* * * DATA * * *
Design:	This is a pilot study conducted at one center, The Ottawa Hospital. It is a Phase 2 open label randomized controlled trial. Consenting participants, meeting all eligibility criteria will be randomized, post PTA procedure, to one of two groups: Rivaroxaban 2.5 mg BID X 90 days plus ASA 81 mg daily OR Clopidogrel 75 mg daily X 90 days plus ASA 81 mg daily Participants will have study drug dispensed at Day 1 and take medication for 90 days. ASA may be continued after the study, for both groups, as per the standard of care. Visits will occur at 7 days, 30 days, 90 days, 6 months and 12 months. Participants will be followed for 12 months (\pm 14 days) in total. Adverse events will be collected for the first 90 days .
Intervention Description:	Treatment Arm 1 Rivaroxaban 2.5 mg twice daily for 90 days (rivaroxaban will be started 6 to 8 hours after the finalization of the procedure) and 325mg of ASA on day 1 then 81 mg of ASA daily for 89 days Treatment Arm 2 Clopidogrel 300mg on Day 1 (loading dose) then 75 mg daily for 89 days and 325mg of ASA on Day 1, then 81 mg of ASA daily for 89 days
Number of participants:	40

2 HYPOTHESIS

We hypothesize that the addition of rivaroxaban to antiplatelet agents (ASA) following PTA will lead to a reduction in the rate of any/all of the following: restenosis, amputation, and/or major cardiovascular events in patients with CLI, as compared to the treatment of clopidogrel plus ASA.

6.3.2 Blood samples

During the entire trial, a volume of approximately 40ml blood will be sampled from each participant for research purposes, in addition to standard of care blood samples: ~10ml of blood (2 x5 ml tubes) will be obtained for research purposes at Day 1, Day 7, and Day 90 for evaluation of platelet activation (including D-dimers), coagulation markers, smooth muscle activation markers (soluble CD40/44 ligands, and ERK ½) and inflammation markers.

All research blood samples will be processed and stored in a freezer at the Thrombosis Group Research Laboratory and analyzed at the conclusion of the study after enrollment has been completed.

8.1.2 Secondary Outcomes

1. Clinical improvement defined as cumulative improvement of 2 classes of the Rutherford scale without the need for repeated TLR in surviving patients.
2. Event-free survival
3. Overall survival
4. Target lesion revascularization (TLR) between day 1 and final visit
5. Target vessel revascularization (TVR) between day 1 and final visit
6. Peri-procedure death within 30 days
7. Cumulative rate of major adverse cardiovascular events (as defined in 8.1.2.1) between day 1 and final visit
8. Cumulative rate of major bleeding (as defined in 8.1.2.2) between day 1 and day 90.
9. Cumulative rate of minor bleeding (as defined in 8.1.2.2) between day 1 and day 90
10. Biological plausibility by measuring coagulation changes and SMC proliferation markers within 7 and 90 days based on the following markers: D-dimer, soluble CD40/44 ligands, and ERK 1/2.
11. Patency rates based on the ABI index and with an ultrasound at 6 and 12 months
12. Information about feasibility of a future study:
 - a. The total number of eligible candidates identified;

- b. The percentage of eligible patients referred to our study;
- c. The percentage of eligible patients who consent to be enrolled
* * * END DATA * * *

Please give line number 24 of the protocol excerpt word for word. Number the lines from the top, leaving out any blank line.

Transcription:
- c. The percentage of eligible patients who consent to be enrolled